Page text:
It is Paris, 1944. Charlotte is ripping the yellow star off her daughter Vivi’s blouse before tearing the stitching from her own. In the distant future, Charlotte will remember this moment whenever she hears the pre-flight airline directives to put your own oxygen mask on before putting on your child’s.
Charlotte, the main character, has spent her entire existence as a mother protecting her child from the cruel and haunting realities of the war. At the end of the war, the pair are released after a brief stay in a camp and make their way to New York as Jewish refugees. Charlotte is determined to leave Paris and all its haunting memories behind and begin a new life for herself and Vivi.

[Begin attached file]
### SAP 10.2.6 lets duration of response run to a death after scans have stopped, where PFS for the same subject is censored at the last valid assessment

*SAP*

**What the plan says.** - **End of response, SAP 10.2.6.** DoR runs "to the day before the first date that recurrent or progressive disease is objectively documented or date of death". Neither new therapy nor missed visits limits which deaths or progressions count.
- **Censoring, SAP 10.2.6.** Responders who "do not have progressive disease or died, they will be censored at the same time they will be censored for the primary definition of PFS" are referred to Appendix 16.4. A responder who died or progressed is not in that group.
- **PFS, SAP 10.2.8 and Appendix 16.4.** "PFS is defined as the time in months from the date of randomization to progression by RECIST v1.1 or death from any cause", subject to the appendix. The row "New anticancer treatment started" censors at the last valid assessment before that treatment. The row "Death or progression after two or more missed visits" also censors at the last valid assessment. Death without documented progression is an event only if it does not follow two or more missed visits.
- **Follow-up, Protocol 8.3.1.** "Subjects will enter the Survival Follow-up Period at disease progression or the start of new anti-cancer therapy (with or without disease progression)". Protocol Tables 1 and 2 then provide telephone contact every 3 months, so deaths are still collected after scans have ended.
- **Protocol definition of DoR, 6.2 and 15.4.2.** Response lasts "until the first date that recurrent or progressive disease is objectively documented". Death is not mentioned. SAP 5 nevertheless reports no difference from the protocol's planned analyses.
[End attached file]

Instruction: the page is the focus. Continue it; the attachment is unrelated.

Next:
But as Vivi grows into her teen years she wants to know more about her father and her extended family. Despite Charlotte’s best efforts to protect and create a safe environment, Vivi’s relentlessness exposes the cracks not only in her mother’s stories but in her mother’s heart. Charlotte is not able to leave Paris behind.
This might have been just another novel in this genre, but author Ellen Feldman takes the reader on an unexpected journey, bringing a unique perspective to a well-storied era.
An excellent book club choice, the appendix includes an interview with the author. (St. Martin’s Griffin)